While trees need carbon dioxide to live, as they absorb it and release oxygen, they do not need air pollutants such as sulfur dioxide and oxidants, since such compounds are harmful to trees, according to the U.S. Department of Agriculture. Air pollution affect trees in many negative ways, including browning, damage and eventual death.
Smog in urban areas causes chlorosis in trees. Smog blows into pine forests, such as those in the San Bernardino Mountains in California or the Blue Ridge Mountains of Virginia, and causes browning of the leaves and premature needle drop. It also leaves trees more susceptible to pests and shortens their life spans.
Ozone is an oxidant that occurs when car pollution and sunlight mix together and form a gas. Ozone damages trees, both deciduous and coniferous, by causing slow growth, browning leaves or molted needles. According to Colorado State University, "white ash, aspen, Ohio buckeye, Kentucky coffee, Crimean linden, imperial honey locust, weeping willow and hybrid poplar trees" are all affected by ozone damage.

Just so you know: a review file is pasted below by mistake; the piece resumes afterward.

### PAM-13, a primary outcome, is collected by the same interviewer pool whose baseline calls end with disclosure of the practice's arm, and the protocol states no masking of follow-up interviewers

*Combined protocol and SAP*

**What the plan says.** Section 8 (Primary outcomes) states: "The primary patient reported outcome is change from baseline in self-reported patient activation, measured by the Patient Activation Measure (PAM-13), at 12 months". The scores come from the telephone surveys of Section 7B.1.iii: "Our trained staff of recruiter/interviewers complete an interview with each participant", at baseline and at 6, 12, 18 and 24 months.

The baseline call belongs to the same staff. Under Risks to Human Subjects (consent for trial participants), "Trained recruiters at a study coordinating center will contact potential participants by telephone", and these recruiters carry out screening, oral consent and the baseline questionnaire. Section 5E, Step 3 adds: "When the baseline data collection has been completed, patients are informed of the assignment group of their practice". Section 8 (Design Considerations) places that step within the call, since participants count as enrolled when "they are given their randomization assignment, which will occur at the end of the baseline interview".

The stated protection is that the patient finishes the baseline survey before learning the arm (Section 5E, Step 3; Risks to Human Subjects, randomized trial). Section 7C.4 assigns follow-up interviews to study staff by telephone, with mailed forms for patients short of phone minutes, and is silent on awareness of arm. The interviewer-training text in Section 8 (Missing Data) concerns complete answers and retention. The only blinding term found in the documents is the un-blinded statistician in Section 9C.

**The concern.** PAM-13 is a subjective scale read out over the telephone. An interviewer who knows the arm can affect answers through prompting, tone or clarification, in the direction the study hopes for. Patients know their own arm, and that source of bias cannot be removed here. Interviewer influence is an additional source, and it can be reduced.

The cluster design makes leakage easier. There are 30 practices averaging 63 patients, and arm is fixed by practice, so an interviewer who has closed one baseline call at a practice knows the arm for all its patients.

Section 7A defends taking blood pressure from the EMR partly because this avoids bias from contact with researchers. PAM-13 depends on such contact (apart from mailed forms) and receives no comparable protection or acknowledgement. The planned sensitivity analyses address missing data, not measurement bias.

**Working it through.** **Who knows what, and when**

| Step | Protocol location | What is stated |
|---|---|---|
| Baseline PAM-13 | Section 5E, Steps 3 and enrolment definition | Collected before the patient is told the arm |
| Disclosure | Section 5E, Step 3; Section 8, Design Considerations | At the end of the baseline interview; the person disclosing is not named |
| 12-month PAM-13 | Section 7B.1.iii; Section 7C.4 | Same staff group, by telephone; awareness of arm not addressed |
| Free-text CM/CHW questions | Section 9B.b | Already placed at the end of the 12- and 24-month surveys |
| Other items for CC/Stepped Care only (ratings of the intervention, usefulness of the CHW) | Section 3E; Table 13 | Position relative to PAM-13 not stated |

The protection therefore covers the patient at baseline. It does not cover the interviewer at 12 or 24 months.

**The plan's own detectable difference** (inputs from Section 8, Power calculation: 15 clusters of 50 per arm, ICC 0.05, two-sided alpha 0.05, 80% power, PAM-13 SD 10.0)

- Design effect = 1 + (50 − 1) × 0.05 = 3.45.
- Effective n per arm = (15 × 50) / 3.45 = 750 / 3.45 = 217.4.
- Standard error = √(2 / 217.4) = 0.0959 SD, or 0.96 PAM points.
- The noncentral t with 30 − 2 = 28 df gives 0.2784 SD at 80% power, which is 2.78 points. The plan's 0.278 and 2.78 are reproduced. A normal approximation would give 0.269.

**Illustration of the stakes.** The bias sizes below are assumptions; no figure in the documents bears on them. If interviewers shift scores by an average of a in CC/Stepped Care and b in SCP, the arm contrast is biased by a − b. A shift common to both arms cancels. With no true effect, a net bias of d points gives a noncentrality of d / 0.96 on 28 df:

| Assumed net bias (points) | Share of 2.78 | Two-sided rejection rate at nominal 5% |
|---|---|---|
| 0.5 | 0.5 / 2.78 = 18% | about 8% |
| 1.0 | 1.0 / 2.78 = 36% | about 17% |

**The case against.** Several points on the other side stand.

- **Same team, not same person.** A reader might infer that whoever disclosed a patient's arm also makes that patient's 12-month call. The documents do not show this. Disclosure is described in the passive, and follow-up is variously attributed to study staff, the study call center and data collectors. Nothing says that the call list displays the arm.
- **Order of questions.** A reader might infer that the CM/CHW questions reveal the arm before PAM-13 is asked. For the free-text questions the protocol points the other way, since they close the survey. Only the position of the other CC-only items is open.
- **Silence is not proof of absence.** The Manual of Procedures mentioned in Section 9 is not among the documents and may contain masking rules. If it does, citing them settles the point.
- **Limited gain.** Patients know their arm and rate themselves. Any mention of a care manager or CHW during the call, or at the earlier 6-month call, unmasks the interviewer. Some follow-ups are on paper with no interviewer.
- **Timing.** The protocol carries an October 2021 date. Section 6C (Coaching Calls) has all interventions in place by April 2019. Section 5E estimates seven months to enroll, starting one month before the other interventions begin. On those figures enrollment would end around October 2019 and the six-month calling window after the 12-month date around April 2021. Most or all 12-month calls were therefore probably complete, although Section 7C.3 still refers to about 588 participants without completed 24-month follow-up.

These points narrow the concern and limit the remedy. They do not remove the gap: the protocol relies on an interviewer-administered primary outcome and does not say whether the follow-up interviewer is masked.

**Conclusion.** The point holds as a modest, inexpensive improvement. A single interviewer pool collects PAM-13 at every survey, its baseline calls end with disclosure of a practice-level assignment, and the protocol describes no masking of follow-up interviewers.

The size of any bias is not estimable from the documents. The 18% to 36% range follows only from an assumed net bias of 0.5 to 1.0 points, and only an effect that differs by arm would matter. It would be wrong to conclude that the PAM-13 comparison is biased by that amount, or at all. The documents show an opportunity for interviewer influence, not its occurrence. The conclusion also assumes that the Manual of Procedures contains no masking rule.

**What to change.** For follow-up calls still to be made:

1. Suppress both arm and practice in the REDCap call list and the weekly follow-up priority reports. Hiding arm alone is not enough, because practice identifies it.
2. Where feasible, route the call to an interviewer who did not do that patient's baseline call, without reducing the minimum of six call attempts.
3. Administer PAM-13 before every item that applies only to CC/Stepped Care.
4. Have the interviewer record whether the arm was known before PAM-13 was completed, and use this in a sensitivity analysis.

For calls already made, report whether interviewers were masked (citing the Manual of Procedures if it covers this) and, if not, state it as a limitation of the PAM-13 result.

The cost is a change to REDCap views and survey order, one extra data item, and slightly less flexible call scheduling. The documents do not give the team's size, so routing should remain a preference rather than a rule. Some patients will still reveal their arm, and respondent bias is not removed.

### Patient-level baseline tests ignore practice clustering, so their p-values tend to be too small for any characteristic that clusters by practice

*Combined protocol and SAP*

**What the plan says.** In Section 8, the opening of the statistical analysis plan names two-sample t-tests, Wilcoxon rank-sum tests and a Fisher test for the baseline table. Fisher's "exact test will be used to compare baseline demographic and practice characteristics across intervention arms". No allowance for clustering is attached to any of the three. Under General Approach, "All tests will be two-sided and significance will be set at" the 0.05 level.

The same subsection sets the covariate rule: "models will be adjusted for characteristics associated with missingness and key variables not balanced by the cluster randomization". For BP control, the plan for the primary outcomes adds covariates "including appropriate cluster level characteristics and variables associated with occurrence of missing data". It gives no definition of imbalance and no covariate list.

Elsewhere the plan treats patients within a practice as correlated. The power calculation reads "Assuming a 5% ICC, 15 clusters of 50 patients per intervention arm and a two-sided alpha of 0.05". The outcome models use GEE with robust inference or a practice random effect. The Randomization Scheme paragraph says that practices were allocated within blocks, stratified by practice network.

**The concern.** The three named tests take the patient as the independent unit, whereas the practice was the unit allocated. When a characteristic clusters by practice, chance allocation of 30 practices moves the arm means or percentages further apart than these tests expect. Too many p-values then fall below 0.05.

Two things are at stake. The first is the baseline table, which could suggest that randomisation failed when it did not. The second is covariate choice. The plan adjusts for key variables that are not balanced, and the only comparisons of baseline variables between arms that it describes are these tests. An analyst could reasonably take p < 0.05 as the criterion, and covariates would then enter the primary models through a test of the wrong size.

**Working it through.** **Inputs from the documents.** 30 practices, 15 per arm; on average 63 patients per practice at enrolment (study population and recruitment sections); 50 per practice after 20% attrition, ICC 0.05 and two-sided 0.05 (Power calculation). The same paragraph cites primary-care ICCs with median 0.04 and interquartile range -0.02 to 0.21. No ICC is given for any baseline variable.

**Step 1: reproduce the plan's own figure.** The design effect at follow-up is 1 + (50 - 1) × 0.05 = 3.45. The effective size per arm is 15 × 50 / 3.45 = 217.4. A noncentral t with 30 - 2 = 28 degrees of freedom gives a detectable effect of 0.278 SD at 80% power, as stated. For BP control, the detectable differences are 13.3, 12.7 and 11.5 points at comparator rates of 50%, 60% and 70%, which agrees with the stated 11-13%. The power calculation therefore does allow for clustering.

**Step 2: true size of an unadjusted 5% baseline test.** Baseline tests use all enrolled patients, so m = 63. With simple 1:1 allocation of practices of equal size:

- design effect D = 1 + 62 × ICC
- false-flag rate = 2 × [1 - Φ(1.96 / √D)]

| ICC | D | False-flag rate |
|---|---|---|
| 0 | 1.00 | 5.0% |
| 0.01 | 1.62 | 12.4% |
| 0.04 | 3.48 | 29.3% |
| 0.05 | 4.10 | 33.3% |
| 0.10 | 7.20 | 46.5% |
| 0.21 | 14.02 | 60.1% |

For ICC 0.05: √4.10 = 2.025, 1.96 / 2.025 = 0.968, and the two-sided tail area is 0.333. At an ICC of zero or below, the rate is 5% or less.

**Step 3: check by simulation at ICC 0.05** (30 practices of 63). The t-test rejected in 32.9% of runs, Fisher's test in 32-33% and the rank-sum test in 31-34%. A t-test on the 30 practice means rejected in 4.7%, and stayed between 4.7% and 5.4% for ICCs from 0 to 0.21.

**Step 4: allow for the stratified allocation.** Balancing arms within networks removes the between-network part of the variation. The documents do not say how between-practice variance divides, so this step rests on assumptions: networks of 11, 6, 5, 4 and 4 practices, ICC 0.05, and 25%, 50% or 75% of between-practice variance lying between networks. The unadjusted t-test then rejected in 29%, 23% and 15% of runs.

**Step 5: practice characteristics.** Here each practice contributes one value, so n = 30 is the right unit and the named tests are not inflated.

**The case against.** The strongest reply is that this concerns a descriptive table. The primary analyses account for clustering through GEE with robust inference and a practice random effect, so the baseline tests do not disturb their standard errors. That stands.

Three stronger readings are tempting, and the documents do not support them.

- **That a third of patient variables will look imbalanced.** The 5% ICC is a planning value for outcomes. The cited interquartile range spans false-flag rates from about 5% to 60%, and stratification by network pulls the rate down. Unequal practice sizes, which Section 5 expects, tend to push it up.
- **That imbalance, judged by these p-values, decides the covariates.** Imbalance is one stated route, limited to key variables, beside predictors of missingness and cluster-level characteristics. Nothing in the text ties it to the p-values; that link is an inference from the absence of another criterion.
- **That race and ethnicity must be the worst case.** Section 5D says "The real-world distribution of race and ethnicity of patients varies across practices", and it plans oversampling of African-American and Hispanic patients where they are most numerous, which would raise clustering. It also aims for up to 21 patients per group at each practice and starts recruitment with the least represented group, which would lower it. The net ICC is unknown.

Sulfur dioxide comes from burning coal and smelting ores. Besides being the main cause of acid rain, sulfur dioxide also affects both deciduous and coniferous trees by causing leaf or needle damage, such as orange tips on pine needles. Sometimes sulfur dioxide can damage trees in as little as three to four days of exposure.